In a recent Atlantic magazine, Bryan Caplan, author of The Case Against Education, writes a very caustic, albeit truthful analysis of the current state of higher education in the U.S.
In this particular article among many he has written, The World Might be Better Off Without College for Everyone, there is a litany of reasons why our approach to educating our population for society, for jobs, for productive lives, is flawed, failing and fallen.
Is college really just a credential?
Caplan’s argument, is “Civilized societies revolve around education now, but there is a better–indeed, more civilized–way. If everyone had a college degree, the result would be not great jobs for all, but runaway credential inflation.”
The basic premises are ready to be challenged, namely that:
- College, at some level, is good for everyone and everyone should aspire towards and get through a college education.
- Students are all being pushed through the same credentialing process but are not necessarily coming out better able to do the jobs that are required of them.
- The essential skills of communication, creativity, collaboration and coordination are rarely acquired as professors continue to teach in old-fashioned classrooms that do little to engage or empower the students or provide them with the skills that are needed.
- Administrators and educators organize and teach what they know, yet few have any experience in or knowledge about the fast-changing workplace of today much less of tomorrow.
I guess we could go on, but I think it would be better to refer you back to Caplan’s book. It is clear that there need to be major changes in higher education, at all levels and very fast.
Observations from our work with college clients.
As we are engaged by college leaders to help them re-invent their programs and their pedagogy, we see tremendous pain. There is undoubtedly among administrators, educators, and students, cause for sober reflection and concern. But we are also watching them reassess their institutions.
Help us find our Blue Ocean Strategies have become a common plea among college clients, along with the follow-up question: how do I do this new strategy? Colleges are beginning to realize that their future is to educate a far broader audience than just that typical high school graduate. It is clear, to growing numbers in higher education, that for colleges to survive and thrive they must begin to focus on real unmet needs where they can play major roles in the transformation of how people learn. This is well beyond the 2-year or 4-year degree.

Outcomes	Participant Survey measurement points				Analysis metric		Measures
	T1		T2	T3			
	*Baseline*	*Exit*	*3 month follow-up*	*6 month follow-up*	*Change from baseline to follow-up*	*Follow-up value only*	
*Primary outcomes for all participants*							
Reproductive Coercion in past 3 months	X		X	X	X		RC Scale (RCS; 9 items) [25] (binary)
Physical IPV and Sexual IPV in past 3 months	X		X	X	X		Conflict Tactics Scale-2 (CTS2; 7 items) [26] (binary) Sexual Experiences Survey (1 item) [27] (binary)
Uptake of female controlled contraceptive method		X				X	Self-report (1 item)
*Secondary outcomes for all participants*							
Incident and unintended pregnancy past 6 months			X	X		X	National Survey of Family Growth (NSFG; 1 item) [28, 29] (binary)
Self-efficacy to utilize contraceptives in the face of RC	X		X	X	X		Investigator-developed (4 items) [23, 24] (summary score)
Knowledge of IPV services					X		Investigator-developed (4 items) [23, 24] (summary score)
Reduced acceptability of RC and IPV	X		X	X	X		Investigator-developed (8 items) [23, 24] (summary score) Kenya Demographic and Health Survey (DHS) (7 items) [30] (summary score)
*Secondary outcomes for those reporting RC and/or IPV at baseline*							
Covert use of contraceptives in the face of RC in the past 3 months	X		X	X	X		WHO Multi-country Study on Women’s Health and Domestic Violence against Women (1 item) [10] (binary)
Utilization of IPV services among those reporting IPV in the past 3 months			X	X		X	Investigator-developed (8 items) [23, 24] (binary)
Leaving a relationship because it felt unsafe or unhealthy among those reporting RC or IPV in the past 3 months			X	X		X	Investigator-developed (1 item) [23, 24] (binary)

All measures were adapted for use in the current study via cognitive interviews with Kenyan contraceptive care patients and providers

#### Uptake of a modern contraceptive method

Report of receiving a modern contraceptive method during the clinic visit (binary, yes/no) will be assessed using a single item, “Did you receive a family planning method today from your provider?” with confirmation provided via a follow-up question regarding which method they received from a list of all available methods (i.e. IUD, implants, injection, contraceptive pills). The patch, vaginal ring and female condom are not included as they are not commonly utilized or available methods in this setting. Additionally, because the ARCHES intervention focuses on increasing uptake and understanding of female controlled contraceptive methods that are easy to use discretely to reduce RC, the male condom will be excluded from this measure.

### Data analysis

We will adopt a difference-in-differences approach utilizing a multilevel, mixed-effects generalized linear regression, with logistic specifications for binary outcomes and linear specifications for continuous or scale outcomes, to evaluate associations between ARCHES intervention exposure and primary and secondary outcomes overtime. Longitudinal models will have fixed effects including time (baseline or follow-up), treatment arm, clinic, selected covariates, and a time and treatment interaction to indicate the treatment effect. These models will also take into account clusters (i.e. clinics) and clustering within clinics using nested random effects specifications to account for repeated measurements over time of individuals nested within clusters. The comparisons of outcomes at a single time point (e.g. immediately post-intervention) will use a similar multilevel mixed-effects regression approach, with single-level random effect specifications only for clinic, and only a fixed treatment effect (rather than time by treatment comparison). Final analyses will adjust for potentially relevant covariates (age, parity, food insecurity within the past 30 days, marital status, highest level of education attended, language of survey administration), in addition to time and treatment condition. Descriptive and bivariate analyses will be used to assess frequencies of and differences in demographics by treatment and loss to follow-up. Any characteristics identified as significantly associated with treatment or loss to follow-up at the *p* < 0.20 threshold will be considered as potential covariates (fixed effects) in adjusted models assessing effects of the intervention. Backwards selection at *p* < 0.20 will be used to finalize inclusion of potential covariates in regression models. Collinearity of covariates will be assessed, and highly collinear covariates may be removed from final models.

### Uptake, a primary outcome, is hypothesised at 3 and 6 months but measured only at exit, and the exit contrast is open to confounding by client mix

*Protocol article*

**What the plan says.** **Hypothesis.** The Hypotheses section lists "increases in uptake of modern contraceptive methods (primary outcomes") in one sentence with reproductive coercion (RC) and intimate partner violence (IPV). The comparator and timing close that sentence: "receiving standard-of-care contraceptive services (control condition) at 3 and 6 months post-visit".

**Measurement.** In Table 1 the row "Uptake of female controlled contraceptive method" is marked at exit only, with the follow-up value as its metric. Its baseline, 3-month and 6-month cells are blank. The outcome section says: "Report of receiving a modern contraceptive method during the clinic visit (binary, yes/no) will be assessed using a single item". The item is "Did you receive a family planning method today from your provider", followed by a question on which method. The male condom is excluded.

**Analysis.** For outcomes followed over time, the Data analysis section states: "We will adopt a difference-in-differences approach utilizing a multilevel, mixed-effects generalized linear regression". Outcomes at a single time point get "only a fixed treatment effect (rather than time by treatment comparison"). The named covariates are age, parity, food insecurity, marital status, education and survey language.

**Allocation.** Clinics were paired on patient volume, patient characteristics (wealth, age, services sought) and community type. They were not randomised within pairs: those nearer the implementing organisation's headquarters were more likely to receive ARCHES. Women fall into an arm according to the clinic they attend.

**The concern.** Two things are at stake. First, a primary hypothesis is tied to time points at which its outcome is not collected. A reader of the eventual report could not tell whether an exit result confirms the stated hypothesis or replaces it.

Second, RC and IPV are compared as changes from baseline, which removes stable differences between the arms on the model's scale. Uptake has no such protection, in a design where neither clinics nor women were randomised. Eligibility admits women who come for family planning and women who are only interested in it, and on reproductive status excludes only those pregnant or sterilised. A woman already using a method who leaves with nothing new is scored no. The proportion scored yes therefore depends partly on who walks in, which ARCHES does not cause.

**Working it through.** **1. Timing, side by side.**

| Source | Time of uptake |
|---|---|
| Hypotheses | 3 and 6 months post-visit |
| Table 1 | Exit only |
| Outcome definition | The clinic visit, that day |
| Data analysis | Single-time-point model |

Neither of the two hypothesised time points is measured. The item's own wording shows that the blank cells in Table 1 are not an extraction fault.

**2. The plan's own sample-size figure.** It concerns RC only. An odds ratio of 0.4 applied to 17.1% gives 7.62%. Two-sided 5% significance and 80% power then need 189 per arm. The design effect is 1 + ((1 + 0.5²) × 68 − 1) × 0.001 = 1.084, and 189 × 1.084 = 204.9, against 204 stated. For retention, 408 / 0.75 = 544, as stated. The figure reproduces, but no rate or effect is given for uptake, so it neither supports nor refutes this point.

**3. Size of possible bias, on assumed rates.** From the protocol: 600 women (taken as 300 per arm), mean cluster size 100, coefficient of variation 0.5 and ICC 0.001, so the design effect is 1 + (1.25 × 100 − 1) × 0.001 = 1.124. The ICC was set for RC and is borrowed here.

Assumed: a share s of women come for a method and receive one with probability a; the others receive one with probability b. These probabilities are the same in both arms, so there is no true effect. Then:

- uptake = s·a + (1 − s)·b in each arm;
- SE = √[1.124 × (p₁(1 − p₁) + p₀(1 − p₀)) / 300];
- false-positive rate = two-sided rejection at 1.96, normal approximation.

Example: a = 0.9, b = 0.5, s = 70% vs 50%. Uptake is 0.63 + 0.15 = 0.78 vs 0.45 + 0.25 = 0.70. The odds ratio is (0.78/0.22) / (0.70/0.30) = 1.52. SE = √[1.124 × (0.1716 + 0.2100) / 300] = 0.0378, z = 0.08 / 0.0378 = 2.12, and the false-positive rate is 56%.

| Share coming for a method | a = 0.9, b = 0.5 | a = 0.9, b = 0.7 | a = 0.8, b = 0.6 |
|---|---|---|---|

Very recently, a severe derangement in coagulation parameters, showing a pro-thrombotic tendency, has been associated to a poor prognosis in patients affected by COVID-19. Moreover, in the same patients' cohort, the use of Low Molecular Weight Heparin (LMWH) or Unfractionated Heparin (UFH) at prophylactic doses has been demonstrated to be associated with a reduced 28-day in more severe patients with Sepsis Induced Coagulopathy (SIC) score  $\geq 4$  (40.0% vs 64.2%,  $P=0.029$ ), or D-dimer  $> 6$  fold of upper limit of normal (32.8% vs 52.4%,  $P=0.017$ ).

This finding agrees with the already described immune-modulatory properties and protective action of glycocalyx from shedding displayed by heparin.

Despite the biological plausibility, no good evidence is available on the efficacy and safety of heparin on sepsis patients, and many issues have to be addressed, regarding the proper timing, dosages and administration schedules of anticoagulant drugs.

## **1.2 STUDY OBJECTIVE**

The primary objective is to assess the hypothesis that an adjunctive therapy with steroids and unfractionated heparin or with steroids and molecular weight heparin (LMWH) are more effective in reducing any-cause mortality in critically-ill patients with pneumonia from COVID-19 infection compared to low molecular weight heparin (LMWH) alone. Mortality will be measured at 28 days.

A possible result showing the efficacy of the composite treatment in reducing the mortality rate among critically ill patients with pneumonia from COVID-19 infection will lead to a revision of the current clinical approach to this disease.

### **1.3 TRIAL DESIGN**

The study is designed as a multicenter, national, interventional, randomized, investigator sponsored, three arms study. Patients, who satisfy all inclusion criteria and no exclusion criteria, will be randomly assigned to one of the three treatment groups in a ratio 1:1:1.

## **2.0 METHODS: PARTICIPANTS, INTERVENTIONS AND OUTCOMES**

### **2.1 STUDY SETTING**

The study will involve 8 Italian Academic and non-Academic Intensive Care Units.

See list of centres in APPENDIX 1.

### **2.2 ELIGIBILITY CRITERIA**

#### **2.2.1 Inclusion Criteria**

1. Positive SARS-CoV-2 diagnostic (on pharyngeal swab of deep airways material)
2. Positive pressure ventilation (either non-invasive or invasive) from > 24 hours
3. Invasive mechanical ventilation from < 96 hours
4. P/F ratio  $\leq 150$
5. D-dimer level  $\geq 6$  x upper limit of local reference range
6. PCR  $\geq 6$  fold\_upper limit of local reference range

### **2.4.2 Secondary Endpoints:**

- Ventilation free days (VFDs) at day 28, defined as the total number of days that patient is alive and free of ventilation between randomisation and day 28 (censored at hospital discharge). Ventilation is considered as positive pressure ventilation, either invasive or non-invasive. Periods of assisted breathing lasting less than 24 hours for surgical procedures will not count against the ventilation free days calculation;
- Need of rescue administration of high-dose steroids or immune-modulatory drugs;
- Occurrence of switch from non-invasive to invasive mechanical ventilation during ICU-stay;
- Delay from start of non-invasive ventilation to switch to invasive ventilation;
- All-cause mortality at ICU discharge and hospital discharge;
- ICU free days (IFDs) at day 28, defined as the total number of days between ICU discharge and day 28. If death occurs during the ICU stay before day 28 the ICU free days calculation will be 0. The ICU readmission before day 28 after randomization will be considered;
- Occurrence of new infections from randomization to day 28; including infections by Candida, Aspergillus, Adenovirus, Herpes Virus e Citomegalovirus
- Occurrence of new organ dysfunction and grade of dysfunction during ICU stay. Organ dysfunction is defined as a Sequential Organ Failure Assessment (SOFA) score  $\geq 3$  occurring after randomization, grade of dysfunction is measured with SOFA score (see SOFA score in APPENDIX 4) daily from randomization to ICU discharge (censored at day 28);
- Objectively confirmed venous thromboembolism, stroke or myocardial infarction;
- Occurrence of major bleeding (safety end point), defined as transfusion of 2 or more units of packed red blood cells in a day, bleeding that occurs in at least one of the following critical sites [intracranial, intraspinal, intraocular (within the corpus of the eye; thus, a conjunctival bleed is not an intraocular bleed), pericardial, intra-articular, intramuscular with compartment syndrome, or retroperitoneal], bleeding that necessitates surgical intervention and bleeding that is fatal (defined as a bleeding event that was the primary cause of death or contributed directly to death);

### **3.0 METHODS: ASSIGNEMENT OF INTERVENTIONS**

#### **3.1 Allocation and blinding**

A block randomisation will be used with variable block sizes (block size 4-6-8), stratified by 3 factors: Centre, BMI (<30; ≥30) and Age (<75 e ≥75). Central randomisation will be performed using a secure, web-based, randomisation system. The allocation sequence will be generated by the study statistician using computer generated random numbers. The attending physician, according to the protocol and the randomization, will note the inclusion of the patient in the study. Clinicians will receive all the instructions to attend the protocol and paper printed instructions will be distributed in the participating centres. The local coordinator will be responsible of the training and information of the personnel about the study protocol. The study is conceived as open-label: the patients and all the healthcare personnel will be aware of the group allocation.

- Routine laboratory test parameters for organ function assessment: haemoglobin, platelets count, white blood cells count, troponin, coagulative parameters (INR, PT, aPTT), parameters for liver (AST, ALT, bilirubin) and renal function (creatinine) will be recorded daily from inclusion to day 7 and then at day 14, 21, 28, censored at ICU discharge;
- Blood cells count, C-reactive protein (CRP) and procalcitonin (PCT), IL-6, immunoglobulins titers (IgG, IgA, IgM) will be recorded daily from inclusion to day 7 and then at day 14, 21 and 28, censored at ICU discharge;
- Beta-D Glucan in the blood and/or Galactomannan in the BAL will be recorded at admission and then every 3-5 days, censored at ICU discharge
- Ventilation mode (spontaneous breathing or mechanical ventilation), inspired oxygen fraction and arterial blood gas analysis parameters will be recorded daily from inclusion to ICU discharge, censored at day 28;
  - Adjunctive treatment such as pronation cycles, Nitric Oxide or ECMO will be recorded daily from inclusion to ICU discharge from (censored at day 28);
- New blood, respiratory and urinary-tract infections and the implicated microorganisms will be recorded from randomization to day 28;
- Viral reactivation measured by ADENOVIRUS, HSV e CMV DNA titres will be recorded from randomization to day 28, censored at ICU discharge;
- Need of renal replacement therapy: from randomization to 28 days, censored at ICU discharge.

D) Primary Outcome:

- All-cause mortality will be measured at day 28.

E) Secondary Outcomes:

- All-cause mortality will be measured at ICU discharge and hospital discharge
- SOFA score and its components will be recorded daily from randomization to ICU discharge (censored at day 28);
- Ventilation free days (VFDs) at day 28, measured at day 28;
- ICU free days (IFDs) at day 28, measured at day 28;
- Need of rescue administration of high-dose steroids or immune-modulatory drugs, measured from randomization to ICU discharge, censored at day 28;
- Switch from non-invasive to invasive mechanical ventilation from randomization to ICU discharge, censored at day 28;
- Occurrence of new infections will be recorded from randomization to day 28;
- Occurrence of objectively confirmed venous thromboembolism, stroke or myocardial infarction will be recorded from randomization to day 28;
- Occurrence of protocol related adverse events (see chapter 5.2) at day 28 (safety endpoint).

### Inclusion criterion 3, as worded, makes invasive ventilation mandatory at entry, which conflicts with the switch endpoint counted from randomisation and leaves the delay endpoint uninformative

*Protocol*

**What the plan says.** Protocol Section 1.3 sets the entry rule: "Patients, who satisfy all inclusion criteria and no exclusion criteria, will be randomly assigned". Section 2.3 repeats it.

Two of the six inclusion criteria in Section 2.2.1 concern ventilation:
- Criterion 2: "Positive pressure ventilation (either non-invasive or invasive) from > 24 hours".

One of the core themes, as they push forward, is to assess their real Return on Investment, that ROI, that is of growing concern to their students and families.
So what is the ROI of a college education that continues to make it valuable?
For quite a while, I have been writing about return on investment, that elusive ROI, in higher education. This ROI is not a sidebar to the entire discussion around the value of a college diploma.
And, it is something that colleges and universities need to spend more time on because:
- college enrollments are changing, even shrinking among traditional students right out of high school
- lifelong learning is becoming a widely-considered option and the curriculum is being forced to keep up.
Yes, there is cause for concern about what colleges are doing and what the investment in a college education is worth to the student and their family.
What are some of the things to think about if you are leading an institution of higher learning?
If you are a college or university, what do you do?
Should you re-examine your strategy? Should you also rethink your customer in higher education?
Most definitely. And I did use the term customer intentionally. It may be at the core of the transformations taking place. If you are still going to be the viable institution in the future, you are going to have to think that you are serving a customer — your current students, and the growing, shifting needs of those non-traditional students.
What are the needs of those “customers?”
If we recognize that students are in fact paying customers, we need to think about the costs of an education in an entirely new way. Think about the entire experience and the process as a business proposition.